The prior art investment removal processes that use mechanical means are limited to mechanical shock and vibration applied to the exterior of the casting that cannot directly access any interior spaces of the casting. The prior art investment removal processes that use chemical means operate by dissolving one or more of the investment material components so as to carry away the components in solution. The high strength of investment materials formulations in prior art also inhibits the removal of the mold after casting due to the low frangibility of the mold material.
Most patents related to investment casting are variations of the basic investment material formulations, and the basic investment casting processes related above, to suit a specific casting application. Numerous patents exist for dental and industrial investment materials. Dental patents such as U.S. Pat. No. 4,604,142 which claims superior qualities of mold expansion while preserving gas permeability, under the typical dental casting process, and U.S. Pat. No. 5,373,891 claims an improved gas permeability of the investment material for typical dental use only. U.S. Pat. No. 2,753,608 also claims improved gas permeability of the investment material mold made with gypsum binder, but only for high-strength molds, and principally claims a non-reactive surface property of the mold for casting easily oxidized. A standard art casting, and mold knockout process, is assumed for all of the investment materials cited in these patents. None of these patents claim any novel properties related to mold removal, or non-mechanical methods of mold removal.
U.S. Pat. No. 3,966,479 claims an investment material made with gypsum binder of lower compression strength than previous materials, but is used for dental work only. This patent assumes the typical dental casting process and knockout of mold by mechanical means and makes no claims as to mold removal in relation to the strength of the investment material or mold.
U.S. Pat. No. 3,540,519 claims an investment material formulated specifically to aid in the removal of the mold after the casting is formed. This mold material is designed to thermally fracture on cooling from the high temperatures after the casting is made. This method is limited to specific casting conditions.
Investment materials and processes for casting detailed interior structures are described in U.S. Pat. No. 3,946,039 for the casting of cellular aluminum foam. The process makes use of a gypsum-binder investment material cast using the block casting process. Several processes to remove the investment material from the interior spaces of the casting are described in this patent. The principle investment removal method is limited to the use of pressure jets of water directed at the investment material to break it into small bits that are subsequently washed away. The depth that the water jet is able to penetrate into the casting interior limits this investment removal process to small castings. Typically the water jet method is limited to removing investment material within two inches from the surface resulting in a maximum casting size in a single dimension of four inches as indicated in the ERG Duocel literature. Large cellular structure castings are not possible by any known method.
Accordingly, several objects and advantages of my invention are:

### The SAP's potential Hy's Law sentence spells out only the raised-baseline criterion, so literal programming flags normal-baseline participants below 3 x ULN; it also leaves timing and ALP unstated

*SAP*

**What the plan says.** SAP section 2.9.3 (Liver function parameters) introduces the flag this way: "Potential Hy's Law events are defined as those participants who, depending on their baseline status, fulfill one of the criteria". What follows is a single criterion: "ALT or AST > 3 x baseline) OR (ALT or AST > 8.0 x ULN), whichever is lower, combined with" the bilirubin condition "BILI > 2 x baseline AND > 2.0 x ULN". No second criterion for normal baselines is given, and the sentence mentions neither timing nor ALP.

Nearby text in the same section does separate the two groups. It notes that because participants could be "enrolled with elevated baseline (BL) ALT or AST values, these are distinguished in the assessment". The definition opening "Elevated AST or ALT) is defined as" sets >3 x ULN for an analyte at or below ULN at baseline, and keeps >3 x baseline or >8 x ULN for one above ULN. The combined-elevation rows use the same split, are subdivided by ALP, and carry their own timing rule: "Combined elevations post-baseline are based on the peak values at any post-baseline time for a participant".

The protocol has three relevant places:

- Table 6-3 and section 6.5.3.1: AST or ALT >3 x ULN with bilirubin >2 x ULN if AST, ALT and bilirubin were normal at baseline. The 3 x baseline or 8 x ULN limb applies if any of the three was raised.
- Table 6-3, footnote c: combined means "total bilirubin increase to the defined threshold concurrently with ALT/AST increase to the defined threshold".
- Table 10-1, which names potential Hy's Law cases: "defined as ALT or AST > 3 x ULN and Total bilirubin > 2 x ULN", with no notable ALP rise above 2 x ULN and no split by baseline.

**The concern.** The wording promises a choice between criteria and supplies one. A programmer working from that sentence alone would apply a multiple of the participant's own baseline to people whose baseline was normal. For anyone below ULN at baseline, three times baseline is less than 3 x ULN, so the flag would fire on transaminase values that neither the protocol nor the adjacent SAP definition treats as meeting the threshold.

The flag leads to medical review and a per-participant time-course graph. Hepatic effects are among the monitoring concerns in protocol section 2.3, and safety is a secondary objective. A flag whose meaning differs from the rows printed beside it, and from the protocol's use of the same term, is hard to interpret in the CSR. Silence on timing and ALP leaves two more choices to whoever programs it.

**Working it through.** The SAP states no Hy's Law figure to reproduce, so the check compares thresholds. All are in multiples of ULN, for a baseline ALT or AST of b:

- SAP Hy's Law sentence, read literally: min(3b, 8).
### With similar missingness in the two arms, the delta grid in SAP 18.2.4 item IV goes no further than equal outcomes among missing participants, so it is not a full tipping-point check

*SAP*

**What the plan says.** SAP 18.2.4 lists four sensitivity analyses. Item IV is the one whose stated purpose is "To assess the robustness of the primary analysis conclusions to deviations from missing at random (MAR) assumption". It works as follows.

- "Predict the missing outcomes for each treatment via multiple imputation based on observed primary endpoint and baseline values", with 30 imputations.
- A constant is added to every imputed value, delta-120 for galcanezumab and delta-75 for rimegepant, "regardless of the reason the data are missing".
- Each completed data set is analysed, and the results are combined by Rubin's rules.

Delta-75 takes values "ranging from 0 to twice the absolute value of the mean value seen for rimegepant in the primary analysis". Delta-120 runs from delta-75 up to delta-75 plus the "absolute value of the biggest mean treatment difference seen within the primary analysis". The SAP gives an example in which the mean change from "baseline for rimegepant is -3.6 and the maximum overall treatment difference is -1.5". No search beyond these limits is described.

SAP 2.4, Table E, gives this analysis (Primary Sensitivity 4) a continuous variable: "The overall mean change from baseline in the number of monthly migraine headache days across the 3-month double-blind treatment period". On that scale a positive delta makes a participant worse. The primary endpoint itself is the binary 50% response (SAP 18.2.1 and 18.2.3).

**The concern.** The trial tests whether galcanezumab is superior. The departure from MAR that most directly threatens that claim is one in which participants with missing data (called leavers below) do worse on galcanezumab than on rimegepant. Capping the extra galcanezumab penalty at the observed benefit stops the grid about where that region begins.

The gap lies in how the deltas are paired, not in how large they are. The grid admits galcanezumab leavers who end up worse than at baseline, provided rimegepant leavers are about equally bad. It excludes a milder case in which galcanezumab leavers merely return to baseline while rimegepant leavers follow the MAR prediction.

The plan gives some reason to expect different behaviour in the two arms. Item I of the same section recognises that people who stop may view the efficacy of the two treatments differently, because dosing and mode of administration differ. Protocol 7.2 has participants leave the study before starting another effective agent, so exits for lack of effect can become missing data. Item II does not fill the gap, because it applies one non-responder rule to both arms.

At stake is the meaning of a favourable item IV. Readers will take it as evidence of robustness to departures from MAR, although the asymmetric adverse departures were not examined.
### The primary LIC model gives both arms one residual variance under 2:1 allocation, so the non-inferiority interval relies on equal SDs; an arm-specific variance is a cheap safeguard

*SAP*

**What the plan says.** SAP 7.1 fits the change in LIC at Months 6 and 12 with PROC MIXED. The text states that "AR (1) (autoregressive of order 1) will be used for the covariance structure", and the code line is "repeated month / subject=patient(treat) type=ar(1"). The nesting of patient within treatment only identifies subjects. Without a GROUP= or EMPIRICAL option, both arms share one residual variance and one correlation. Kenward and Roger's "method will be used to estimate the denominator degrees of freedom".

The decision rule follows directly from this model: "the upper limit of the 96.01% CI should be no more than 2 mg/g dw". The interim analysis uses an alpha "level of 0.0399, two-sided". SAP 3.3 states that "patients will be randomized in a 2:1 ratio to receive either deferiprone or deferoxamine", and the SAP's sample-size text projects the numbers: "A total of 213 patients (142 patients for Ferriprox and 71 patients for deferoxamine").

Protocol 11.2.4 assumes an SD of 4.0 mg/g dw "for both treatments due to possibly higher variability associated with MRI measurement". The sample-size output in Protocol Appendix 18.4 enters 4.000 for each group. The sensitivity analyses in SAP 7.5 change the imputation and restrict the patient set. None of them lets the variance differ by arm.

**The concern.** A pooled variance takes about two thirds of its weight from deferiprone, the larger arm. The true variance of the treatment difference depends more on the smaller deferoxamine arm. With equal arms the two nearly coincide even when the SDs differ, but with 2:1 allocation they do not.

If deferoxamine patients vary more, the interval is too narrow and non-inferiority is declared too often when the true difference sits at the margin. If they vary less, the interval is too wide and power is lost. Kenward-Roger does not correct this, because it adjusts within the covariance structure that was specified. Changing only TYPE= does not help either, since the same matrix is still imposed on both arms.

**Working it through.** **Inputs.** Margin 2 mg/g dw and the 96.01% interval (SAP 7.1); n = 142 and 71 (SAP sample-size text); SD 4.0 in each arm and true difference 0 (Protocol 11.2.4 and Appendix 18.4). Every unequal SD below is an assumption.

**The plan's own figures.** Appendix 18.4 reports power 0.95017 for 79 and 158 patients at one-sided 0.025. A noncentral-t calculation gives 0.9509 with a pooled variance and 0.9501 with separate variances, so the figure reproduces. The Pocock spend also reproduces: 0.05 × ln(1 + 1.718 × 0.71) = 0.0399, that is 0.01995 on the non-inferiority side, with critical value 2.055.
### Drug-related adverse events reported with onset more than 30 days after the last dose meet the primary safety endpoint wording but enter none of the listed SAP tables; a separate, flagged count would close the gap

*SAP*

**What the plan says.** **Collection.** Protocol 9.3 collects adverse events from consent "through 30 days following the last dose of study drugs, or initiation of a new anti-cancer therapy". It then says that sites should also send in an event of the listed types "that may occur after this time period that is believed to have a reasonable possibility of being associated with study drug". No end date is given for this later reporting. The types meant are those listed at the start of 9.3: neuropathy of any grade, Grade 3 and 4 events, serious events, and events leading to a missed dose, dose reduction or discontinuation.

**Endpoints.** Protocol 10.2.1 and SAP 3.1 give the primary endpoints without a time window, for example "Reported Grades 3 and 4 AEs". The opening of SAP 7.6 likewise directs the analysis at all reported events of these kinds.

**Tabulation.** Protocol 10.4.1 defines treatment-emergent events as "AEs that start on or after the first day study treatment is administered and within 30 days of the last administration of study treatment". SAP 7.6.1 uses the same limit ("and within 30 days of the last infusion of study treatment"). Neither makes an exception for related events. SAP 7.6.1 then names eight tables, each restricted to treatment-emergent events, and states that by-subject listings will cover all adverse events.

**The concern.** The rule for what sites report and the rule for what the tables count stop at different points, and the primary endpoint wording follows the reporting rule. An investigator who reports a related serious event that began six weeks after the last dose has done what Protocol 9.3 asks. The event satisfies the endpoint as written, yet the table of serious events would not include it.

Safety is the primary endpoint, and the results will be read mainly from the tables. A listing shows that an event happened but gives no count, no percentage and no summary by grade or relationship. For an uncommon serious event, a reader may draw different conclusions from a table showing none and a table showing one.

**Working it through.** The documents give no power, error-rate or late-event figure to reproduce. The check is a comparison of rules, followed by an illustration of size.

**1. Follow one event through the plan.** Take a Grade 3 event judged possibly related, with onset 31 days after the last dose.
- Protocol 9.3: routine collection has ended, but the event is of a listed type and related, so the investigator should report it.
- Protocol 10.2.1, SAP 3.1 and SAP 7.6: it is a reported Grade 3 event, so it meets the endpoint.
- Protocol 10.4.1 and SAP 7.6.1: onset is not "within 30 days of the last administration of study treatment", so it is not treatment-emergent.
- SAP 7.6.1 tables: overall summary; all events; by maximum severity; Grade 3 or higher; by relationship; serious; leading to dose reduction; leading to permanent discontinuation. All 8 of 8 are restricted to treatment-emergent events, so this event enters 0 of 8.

Still further objects and advantages will become apparent from a consideration of the following description and drawings.
The present invention consists of a process that makes use of a frangible low-strength investment material mold, and a mold removal solution to facilitate the removal the investment material mold from the casting. The mold removal solution is a liquid that permeates the mold material and effervesces while inside the mold material. It is believed that the gas resulting from the effervescence builds up pressure inside the investment material mold causing fracturing of the frangible investment material mold. The mold is reduced to small pieces and powder that are carried away from the casting by the solution and effervescent gas, thus cleaning the casting of all investment material while leaving the casting unharmed and intact. The present invention also consists of particular compositions for use as an investment material to form molds in the investment casting process, and a particular solution composition for removal of the mold after the casting is produced. The investment material is a composition that has the property of sufficient decrease in strength after cooling to facilitate the removal of the mold material by the removal solution. Two particular investment material compositions that possesses these properties are describe which contains powdered silica quartz, beta-hemi-hydrate calcium sulfate (gypsum), a hardening agent of potassium sulfate, and water. A mold removal solution composition is described that is composed of hydrogen peroxide solution in water. All the particular investment material and investment material removal compositions are produced from common materials that are of low cost, low toxicity, use techniques that are known to the art, and have low environmental impact.
This invention is a process of investment casting using a novel investment material and a novel mold removal solution.
The investment material has a number of advantageous properties. The investment material is able to withstand the high temperatures encountered in the pattern removal process and from the molten metal melt. The investment material is sufficiently strong to maintain the mold shape during the pattern removal process, and resist the impinging force of the molten metal during the pour. The investment material looses sufficient strength after the cool down period, and is sufficiently porous, to facilitate the removal of the mold, from the resulting casting, by the use of the mold removal solution.